China's primary focus of economic recovery should be on ensuring 'growth'

As China gradually recovers from the early shock of COVID-19, it has become the only economy among G20 that is expected to register a positive growth in 2020.

Some analysts have however, pointed out that the recovery of the Chinese economy has been uneven, which is largely driven by "investment and construction." In contrast, the country's consumption remains relatively weak, which is not helped by the fact that low to middle income groups have been especially hesitant about spending, due to lowered incomes and job losses caused by the pandemic.

The sustainability of China's path to recovery has therefore been questioned by critics. For example, Bloomberg put out an opinion piece on September 28, titled "China's Economic Recovery Leaves the Bottom 60 percent Behind. The author noted that China has not taken the U.S. approach where stimulus packages have directly benefited residents and workers; on the contrary, the government has been more concerned with aiding business owners and building infrastructure. He also contended that China's inadequate attention on its lower-income households has left them struggling and exacerbated income inequality.

However, Chinese economists believe otherwise. John Gong, professor of economics at University of International Businesses and Economics, pointed out that it is fairly common that in the wake of a natural disaster or a pandemic like this, the poor will be the ones bearing the brunt of the economic shock, which is hardly a phenomenon unique to China, although China does need to and will take more action to support lower-income households.

Meanwhile, by shoring up support for businesses, China has in fact, made sure that massive unemployment did not happen in the wake of the pandemic, said Wang Jianhui, general manager of R&D Dept., Capital Securities.

Moreover, there are solid reasons why China's current attention has been more on the "supply-side," which is more about boosting investment, instead of the "demand side."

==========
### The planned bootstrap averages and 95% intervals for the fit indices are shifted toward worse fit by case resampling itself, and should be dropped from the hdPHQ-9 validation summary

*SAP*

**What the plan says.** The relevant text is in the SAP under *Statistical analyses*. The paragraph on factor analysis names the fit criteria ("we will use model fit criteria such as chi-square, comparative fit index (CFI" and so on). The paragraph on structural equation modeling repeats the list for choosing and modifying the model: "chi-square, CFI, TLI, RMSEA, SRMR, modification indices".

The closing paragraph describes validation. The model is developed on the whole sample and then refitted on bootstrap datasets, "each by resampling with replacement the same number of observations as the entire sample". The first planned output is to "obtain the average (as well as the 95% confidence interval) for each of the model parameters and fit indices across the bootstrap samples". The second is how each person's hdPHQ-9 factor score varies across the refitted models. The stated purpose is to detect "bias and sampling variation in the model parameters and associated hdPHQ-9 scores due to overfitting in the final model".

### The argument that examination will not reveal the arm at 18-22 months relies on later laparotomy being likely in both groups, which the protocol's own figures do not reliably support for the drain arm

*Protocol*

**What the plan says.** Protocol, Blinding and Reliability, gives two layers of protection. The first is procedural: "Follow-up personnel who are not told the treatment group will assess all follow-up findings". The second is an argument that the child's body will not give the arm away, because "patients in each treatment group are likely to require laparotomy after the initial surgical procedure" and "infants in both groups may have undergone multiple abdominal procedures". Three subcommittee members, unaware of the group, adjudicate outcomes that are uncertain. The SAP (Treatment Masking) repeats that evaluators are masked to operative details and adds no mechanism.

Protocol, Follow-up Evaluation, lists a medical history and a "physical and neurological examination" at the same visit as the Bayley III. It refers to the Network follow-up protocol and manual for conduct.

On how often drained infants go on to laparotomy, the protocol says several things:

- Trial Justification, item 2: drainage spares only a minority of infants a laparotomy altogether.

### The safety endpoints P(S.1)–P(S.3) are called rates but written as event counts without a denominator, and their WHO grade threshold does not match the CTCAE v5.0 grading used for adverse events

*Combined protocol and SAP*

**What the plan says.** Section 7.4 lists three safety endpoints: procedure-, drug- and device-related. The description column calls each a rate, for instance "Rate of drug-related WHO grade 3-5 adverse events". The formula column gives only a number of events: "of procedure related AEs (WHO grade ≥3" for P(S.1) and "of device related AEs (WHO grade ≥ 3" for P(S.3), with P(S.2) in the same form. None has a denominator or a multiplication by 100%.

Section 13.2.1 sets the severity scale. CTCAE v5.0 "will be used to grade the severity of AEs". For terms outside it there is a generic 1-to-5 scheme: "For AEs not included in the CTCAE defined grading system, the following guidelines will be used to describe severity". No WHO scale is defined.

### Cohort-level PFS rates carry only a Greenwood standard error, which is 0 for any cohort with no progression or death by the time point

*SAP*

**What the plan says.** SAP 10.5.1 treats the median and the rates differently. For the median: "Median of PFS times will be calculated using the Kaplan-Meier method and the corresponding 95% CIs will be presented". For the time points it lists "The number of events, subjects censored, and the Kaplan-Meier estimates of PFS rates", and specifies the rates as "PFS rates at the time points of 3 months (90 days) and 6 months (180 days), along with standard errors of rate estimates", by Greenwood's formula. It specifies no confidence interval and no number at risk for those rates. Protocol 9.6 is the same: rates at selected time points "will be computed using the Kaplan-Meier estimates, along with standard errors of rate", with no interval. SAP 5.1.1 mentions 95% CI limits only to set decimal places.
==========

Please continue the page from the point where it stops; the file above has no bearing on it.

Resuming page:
Wang believes that China's focus on boosting investment and supporting businesses has both short and long-term positive effects. Investment in sectors such as high-speed rail and those that would help with China's innovation, like 5G, are wise choices as they not only generate growth in the short term, but can also serve the needs of the country in the long run.

Gong also explained that focusing on the "demand-side" and boosting consumption is not necessarily the most effective way to stimulate economic growth. He believes that in the current environment, to make sure that the economy grows is an essential task for China.

This view is echoed by Yu Yongding, a renowned Chinese economist, who argues that issues surrounding Chinese economy essentially come down to ensuring sufficient "growth." And he believes that China's target should be two percent for 2020.

China's economic growth is traditionally enabled by investment, exports and consumption. Yu pointed out that although domestic consumption will improve after the pandemic, the scope will not be drastic and it will not be the predominant driver of the country's growth. And while the growth of China's exports accelerated in August, he drew attention to the fact that the country's net exports account for less than one percent of China's GDP in 2018. So the effect of exports on accelerating growth will be limited as well.

In comparison, investment is still the factor that would be most effective in pushing economy forward, including investment in real estate and infrastructure.

Although China's housing market has long posed a structural problem for its economy, it would not make the economic sense to crack down on it at the moment as it generate considerable economic growth, Yu believes.

To make sure sufficient investment goes into infrastructure construction to support growth, he advised that China should loosen its monetary policy and adopt an expansionary fiscal policy. Such policies could potentially worsen China's debt level which had already posed a problem for the country prior to the pandemic. However, in the short term, China does not have a better option.

And as a matter of fact, Japan's experience serves as a good lesson for China. Yu pointed out that in 1996, Japan was worried that its government deficit would increase so it adopted austerity measures. However, this ended up triggering  an economic crisis and caused the issue to worsen.

In the final analysis, China's focus on investment and construction is linked to its primary need to drive the economy forward. It is no perfect policy and China faces a dilemma in adopting it. However, given China's economic reality, while it has to tackle the issues emerging along the way, it would be the path it needs to take at the moment.




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